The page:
Much to the disappointment of fans of the Fab Four, their music has been notably absent from streaming services such as Spotify, Apple Music, Google Play and Amazon Prime Music for many years.
But that's all set to change tomorrow when the first Beatles songs will be made available for fans to listen to online for free.
The group, who clocked up 17 number one singles in the U.K. charts, split up in 1970 but remain one of the most popular and influential pop bands of all time — and the decision to stream their back catalogue is a great way to ensure they reach future generations of music lovers who might not dig out their parents' (and grandparents') old 45s.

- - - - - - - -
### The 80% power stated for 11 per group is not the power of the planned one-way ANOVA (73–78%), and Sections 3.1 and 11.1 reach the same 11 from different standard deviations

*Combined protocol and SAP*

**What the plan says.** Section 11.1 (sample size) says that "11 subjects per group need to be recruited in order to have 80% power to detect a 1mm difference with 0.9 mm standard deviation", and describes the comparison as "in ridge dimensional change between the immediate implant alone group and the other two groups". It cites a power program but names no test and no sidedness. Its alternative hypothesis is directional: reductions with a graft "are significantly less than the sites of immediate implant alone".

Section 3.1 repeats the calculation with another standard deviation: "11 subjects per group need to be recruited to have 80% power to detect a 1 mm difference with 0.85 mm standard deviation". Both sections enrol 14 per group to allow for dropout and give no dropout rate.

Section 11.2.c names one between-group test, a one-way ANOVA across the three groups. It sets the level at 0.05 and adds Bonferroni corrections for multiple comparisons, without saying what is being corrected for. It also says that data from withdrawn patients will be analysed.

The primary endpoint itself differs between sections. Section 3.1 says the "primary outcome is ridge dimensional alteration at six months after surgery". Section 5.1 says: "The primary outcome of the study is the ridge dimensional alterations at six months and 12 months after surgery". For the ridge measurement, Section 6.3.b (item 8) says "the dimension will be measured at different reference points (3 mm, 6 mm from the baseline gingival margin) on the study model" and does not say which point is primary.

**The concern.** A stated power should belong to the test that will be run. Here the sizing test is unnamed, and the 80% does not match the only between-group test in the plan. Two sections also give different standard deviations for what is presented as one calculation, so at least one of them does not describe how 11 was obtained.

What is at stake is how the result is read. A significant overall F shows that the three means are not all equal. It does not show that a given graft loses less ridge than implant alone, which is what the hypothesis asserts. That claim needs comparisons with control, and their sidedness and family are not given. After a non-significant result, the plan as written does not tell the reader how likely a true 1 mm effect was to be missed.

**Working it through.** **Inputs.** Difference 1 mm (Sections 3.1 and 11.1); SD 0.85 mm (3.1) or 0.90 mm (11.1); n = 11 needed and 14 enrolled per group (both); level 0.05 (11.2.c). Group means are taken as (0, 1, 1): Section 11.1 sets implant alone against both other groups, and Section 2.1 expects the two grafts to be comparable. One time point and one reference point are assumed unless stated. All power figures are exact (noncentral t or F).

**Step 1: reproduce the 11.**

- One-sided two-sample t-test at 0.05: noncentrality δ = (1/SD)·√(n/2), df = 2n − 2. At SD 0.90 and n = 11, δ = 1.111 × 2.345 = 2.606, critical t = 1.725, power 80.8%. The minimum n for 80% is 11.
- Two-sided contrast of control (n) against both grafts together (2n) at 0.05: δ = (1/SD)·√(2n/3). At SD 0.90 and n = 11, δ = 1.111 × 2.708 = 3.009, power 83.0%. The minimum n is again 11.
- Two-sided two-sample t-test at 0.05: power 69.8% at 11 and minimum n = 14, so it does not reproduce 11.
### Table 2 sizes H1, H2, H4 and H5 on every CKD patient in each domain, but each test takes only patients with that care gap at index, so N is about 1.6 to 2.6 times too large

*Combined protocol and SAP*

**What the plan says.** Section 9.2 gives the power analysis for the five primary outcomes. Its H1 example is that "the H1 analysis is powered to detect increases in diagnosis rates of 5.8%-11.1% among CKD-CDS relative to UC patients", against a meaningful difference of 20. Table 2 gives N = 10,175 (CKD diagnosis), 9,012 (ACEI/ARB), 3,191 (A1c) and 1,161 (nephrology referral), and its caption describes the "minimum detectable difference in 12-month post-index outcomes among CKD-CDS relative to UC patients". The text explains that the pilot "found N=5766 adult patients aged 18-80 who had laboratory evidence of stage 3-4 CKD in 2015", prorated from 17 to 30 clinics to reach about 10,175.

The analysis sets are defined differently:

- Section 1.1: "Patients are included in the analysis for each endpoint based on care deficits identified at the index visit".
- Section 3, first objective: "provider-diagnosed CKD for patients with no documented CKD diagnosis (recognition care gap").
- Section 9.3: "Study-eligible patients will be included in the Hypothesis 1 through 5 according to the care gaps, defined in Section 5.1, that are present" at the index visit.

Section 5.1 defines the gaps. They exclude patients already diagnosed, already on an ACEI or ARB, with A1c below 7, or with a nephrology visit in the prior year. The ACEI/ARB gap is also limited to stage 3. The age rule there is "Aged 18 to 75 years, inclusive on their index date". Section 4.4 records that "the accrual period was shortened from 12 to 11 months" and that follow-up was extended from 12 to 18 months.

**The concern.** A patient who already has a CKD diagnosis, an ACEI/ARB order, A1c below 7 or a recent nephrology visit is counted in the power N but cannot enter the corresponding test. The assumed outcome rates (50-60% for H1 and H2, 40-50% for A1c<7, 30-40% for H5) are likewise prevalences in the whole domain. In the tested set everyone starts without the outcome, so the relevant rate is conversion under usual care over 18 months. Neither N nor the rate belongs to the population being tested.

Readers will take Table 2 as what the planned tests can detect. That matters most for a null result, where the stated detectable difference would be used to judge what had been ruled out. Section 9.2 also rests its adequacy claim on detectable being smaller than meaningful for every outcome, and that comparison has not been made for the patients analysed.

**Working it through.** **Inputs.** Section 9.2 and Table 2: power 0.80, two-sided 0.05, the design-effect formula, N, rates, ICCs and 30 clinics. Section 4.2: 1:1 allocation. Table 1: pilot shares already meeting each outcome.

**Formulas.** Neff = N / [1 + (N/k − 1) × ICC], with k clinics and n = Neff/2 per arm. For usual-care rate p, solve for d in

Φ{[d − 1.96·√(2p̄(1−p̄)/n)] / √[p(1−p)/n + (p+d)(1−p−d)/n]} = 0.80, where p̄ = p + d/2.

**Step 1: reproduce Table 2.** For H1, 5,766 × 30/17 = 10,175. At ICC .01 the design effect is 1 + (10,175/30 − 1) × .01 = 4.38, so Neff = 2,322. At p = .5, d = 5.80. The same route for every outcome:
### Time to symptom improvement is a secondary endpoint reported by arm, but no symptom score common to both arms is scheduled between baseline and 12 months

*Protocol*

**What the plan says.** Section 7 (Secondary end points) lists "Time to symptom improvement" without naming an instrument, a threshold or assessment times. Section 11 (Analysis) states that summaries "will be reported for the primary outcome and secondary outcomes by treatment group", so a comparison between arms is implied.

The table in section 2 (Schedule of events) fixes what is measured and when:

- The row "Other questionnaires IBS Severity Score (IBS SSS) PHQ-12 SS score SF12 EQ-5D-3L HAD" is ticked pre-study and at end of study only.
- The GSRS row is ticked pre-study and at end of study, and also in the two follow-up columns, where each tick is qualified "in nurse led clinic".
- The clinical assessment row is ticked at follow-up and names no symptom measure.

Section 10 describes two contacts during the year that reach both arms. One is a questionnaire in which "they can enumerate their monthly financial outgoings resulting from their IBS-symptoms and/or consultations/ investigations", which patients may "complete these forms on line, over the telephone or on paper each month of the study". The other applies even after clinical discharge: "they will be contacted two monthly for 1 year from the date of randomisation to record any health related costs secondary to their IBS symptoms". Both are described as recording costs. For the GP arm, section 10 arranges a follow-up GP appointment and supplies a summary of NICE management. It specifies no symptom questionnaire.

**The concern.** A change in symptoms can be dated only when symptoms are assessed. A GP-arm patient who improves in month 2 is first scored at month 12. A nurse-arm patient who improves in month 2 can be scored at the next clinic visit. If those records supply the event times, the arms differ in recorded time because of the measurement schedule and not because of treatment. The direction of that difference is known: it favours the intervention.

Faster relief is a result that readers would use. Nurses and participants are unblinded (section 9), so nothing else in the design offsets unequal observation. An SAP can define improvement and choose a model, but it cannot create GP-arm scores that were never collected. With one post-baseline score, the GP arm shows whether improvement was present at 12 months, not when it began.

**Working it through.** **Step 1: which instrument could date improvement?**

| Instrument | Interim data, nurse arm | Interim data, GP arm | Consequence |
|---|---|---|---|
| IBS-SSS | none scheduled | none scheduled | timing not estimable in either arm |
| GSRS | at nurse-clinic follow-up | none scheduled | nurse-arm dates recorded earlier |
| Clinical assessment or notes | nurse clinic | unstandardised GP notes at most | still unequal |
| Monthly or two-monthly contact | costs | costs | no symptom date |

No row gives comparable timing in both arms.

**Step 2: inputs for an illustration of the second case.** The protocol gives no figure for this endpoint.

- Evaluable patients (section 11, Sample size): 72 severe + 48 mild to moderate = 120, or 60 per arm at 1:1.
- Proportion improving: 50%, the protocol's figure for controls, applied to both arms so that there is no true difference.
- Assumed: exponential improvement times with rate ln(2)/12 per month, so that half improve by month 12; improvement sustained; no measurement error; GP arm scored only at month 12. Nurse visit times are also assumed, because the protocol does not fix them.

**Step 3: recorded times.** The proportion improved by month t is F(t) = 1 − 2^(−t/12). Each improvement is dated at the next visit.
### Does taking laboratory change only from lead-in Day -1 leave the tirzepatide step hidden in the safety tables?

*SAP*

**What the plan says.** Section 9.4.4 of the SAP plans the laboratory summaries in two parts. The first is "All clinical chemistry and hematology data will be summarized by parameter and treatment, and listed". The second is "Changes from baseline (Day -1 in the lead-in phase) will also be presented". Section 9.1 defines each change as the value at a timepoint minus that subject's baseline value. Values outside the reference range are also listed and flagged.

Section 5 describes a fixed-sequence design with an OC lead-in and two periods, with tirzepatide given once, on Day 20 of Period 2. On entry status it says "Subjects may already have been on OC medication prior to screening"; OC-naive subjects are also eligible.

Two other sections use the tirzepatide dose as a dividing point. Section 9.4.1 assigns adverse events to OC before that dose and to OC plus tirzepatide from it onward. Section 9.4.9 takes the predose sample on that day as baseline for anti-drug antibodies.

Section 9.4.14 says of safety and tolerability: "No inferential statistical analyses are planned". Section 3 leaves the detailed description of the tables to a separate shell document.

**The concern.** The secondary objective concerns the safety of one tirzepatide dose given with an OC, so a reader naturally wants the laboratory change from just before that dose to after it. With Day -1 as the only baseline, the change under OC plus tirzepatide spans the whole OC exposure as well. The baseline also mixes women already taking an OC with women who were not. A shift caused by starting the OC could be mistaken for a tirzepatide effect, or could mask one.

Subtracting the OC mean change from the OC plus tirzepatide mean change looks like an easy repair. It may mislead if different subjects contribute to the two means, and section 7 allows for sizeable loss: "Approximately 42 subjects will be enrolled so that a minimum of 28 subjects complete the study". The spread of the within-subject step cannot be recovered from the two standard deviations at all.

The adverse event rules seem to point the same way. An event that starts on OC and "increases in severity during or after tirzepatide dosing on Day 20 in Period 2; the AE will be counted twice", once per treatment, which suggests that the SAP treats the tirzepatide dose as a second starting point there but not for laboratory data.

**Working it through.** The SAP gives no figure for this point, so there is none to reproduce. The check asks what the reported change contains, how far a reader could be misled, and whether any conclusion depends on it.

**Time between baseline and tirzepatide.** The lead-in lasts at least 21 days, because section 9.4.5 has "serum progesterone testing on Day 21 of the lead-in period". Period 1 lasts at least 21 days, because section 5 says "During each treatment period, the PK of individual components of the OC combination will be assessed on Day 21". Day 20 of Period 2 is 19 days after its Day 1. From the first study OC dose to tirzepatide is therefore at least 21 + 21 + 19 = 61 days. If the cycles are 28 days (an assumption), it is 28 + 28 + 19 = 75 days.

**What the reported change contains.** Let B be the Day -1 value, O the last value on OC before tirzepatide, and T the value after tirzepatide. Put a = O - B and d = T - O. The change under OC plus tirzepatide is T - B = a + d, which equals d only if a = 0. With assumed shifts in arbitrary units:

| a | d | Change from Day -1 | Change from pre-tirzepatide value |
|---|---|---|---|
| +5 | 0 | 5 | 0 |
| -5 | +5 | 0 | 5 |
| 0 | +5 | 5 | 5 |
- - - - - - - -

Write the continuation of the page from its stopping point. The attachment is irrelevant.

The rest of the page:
Other services to offer the band's tracks to the world are Tidal, Deezer, Microsoft Grove, Napster and Slacker Radio.
The deal involves rights to stream 224 songs from the original 13 studio albums released in the U.K. as well as "essential" collections including Past Masters, reports BBC News.
"In terms of digital the Beatles have always been quite late to the party — they came to iTunes in 2010, which was a good five years after the iTunes Music Store started gaining momentum," said Chris Cooke, co-founder of music industry news site CMU. "We had expected they would probably do an exclusive deal to stream their music with one service, but it looks like instead they are going to be pretty much everywhere from day one. So, I suppose that is them accepting that streaming is now a very serious, significant part of the record industry."
For fans of The Beatles this could be the best Christmas present ever.
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